The way Germany handles the subject of the Armenian genocide does not directly reflect on Germany's complicity at that time. German government officials have always avoided using the word genocide when speaking of Armenia. Instead, they speak of massacre and dislocation.
In February 2015, the Linkspartei, German's far-left party, asked parliament about the use of terms regarding the persecuted Armenians in Turkey and the government decided to continue using the same terminology. The reason given was that it did not want to jeopardize Turkish-Armenian reconciliation. The German government's policy: categorizations should be left to academia.
Armenia, together with more than 20 other countries, and the majority of the historians at the Berlin convention have classified the events as genocide, in accordance with the UN Genocide Convention of 1948.
About a year ago, the former Premier and now President of Turkey, Recep Tayyip Erdoğan, broke the decade-old silence of Turkish officials on this subject. He apologized to the victims and their descendants and spoke of the "inhuman consequences" of the Armenians' expulsion. He did not speak of genocide.
Former East German civil rights activist and former member of parliament for the Social Democrats, Markus Meckel, was in Bundestag when the Armenian issue was first discussed 10 years ago.
Even then, no resolution regarding Turkey could be adopted if it contained the word genocide. After a great deal of discussion, an ensuing paper stated that the Germans apologized for the "inglorious role" of the German Empire. It was not possible to say more. Even in communism, said Meckel, history was defined by politics.
Yet Germany could send an important political signal by recognizing the suffering of the Armenian people as genocide. He says, "Anyone who does not use this term is basically giving the suffering and the catastrophe a lesser meaning."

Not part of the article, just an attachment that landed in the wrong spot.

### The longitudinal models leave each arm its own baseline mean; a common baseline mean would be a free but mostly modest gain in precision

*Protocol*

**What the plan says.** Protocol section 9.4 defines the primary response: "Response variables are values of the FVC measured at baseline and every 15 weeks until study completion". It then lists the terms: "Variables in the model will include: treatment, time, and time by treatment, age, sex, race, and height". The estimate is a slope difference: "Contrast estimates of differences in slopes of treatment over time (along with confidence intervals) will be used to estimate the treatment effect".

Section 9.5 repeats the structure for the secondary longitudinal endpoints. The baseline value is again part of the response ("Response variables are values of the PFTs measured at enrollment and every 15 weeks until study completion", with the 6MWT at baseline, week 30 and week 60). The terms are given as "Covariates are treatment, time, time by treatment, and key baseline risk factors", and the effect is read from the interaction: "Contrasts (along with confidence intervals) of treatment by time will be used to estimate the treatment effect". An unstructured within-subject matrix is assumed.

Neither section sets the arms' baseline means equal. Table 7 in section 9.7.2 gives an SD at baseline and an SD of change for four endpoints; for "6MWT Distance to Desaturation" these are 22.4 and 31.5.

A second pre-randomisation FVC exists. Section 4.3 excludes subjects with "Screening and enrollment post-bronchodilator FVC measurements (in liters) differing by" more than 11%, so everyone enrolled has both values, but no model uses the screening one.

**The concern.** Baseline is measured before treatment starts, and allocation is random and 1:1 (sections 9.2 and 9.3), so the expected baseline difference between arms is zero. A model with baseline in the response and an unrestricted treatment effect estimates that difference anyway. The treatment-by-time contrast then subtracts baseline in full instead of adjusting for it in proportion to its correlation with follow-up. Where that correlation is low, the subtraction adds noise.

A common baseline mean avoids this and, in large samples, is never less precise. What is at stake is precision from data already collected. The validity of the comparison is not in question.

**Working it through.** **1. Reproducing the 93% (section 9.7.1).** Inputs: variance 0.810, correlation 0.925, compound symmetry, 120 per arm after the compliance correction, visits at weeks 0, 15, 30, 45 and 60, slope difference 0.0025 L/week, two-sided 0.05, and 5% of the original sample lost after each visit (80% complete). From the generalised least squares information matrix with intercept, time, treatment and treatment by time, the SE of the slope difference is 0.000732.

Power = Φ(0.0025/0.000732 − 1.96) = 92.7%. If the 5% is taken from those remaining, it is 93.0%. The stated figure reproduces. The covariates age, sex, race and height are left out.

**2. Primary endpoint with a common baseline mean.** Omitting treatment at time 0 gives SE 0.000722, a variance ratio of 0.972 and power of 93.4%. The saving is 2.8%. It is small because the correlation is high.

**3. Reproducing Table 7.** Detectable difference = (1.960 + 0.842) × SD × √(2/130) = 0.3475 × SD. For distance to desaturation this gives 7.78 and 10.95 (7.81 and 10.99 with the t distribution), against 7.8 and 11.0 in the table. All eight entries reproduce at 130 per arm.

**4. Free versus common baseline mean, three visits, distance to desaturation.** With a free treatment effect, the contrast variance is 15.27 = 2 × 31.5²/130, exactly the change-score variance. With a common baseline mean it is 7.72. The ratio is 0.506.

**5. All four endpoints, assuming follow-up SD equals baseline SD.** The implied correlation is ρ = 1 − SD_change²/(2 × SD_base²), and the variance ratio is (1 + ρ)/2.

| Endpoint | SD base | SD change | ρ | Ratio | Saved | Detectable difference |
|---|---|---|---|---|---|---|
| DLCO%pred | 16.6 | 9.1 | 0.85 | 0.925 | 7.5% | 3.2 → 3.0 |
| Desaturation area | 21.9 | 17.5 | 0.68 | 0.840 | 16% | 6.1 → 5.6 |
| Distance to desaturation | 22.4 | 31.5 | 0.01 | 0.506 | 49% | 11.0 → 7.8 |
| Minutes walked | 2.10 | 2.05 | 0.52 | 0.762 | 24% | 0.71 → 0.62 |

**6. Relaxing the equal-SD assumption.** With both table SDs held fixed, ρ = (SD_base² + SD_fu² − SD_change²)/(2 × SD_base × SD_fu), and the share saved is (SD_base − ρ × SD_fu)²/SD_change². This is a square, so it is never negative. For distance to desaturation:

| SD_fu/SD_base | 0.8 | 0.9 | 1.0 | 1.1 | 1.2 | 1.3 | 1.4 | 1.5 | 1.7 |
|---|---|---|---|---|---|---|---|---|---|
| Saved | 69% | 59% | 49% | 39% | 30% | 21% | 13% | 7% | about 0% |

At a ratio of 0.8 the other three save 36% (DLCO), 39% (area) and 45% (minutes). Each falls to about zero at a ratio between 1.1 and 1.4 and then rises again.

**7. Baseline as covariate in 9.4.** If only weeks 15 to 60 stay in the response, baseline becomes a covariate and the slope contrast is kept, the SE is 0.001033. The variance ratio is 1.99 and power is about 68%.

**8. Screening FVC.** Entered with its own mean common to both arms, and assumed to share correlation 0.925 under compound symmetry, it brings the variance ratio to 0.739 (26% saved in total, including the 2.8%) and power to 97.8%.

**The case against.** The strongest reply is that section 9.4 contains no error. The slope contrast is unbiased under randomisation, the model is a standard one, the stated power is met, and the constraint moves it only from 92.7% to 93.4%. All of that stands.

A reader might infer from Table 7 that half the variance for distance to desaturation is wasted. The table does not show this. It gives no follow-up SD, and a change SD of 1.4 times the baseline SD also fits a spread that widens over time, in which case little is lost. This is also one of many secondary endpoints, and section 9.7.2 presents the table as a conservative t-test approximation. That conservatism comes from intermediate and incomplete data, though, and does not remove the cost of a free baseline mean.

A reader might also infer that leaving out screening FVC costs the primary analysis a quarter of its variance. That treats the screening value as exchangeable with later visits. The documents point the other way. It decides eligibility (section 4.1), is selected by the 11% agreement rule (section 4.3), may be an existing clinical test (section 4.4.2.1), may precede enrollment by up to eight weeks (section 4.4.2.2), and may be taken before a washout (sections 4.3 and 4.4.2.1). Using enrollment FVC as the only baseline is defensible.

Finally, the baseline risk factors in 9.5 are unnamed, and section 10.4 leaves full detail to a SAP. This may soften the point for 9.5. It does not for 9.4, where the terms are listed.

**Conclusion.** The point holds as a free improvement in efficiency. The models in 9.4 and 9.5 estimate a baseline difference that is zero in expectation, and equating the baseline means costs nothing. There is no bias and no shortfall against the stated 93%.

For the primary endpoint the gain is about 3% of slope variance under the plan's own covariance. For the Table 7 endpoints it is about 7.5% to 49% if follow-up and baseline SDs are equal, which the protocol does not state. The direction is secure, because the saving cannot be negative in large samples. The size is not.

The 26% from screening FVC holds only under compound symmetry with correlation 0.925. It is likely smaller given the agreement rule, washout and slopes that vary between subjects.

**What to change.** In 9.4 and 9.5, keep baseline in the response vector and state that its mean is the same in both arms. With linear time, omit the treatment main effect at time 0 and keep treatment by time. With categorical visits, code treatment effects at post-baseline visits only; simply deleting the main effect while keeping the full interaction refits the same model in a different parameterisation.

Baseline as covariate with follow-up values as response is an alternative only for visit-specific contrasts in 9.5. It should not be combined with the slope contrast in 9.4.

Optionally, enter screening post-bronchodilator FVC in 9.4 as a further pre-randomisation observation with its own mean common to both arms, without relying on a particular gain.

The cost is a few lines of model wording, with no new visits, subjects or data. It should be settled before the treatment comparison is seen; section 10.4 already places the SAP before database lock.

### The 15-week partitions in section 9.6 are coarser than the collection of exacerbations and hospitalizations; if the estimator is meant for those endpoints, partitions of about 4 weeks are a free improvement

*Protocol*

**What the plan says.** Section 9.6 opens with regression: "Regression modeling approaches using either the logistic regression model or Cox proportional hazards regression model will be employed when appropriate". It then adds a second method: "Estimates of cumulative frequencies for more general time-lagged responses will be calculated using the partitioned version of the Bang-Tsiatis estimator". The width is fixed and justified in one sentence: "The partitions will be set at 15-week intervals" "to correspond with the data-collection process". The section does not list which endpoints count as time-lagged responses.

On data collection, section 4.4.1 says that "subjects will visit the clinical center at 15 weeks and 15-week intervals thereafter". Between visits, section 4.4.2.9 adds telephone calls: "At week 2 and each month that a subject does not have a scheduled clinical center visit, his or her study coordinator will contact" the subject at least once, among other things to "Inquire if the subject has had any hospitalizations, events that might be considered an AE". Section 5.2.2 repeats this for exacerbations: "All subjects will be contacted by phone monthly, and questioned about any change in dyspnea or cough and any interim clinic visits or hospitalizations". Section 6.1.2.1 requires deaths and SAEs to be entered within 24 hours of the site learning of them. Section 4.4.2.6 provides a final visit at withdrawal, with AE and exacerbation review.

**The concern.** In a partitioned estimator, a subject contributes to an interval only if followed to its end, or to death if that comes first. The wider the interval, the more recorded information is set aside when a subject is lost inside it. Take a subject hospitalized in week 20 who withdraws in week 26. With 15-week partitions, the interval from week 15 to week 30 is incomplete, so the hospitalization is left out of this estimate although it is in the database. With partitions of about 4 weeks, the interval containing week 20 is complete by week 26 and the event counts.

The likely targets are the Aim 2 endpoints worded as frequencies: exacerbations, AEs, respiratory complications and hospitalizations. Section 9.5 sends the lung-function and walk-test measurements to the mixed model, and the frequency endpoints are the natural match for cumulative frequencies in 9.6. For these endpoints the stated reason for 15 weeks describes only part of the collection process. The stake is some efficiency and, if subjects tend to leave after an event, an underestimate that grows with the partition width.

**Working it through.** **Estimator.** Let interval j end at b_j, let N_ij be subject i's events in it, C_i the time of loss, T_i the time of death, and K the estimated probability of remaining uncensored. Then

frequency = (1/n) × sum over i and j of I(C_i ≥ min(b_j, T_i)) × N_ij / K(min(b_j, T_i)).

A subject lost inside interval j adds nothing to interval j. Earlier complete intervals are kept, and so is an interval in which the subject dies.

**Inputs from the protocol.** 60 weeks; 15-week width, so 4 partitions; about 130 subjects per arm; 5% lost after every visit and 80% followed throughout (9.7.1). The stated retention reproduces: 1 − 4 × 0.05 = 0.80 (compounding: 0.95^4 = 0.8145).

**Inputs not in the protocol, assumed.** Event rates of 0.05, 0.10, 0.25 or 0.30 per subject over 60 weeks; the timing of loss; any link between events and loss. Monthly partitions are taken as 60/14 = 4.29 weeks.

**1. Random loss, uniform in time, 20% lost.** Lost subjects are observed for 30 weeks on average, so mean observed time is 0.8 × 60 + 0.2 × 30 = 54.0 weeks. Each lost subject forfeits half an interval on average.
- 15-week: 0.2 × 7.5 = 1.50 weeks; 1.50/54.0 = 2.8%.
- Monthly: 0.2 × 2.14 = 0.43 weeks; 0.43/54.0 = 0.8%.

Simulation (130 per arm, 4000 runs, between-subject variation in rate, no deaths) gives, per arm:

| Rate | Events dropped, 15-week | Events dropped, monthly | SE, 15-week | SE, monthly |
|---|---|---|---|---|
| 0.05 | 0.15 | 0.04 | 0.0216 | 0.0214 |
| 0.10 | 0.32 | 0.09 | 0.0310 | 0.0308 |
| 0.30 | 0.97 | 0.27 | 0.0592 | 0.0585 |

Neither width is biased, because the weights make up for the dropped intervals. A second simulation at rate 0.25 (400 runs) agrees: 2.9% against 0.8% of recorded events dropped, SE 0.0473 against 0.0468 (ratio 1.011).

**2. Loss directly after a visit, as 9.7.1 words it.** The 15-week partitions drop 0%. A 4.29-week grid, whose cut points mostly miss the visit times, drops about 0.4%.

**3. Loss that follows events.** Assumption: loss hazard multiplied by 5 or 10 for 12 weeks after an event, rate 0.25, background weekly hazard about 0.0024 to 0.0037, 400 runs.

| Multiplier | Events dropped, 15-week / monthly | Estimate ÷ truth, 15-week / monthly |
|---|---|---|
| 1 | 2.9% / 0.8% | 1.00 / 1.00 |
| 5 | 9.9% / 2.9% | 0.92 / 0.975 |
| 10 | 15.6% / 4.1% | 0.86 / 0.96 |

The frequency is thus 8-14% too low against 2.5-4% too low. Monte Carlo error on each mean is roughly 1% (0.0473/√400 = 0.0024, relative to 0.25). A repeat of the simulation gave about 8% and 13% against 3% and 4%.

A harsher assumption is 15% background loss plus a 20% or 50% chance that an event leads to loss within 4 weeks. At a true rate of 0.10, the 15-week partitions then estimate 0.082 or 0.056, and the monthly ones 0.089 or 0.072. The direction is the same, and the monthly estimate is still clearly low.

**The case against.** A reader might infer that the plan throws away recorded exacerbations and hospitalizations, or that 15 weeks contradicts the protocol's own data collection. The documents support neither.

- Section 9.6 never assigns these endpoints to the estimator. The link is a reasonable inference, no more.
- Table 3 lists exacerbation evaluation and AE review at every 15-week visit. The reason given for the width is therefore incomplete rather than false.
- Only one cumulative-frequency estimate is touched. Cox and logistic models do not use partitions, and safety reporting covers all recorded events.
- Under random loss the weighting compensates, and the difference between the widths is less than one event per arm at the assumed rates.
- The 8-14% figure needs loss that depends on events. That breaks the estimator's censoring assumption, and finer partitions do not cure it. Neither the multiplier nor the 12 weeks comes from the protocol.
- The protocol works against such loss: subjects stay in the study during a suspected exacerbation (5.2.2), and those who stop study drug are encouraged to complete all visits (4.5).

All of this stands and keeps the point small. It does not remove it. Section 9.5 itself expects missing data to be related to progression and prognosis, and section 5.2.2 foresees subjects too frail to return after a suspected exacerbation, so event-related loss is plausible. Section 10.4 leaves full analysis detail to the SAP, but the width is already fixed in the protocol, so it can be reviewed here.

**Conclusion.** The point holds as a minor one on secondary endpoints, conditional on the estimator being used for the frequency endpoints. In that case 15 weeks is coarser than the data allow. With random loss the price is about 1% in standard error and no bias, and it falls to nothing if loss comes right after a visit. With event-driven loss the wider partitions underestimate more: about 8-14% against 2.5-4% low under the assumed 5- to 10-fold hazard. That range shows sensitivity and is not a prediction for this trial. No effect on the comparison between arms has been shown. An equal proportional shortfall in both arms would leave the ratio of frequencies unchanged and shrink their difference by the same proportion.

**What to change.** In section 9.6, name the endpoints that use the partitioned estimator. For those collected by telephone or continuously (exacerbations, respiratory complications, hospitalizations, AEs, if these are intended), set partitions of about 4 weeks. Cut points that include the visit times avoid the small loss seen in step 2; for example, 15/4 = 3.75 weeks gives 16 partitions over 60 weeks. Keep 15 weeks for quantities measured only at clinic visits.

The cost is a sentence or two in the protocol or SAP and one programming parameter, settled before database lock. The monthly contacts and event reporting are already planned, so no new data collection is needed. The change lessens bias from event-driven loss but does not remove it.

Historian Ashot Hayruni from the State University of Yerevan thinks it is the German government's obligation and says, "It is important that the German government adopts a decision in which the genocide is recognized and condemned as such."
To Yerevan with a small German delegation
According to DW sources, the German parliament plans to remember the victims of the Armenian genocide with a debate. But there is little cause to believe that anything will change in an argument about remembrance culture.
Quite the contrary: now there is a dispute as to who will represent Germany at the main memorial service in Armenia on the 100th anniversary of the genocide on April 24 this year. The expulsion of the ethnic group began at Istanbul's Haydarpasa station on April 24, 2015.
Until now, the German Foreign Ministry claims that it is still checking to see who will officially represent Germany in the Armenian capital.
Insiders are expecting that Germany's reticence on this issue will be underscored by the absence of high-level politicians. It is possible that only the German ambassador will attend the service, whereas France will be represented by the president himself, Francois Hollande. Historian Jürgen Gottschlich has called this 'scandalous.'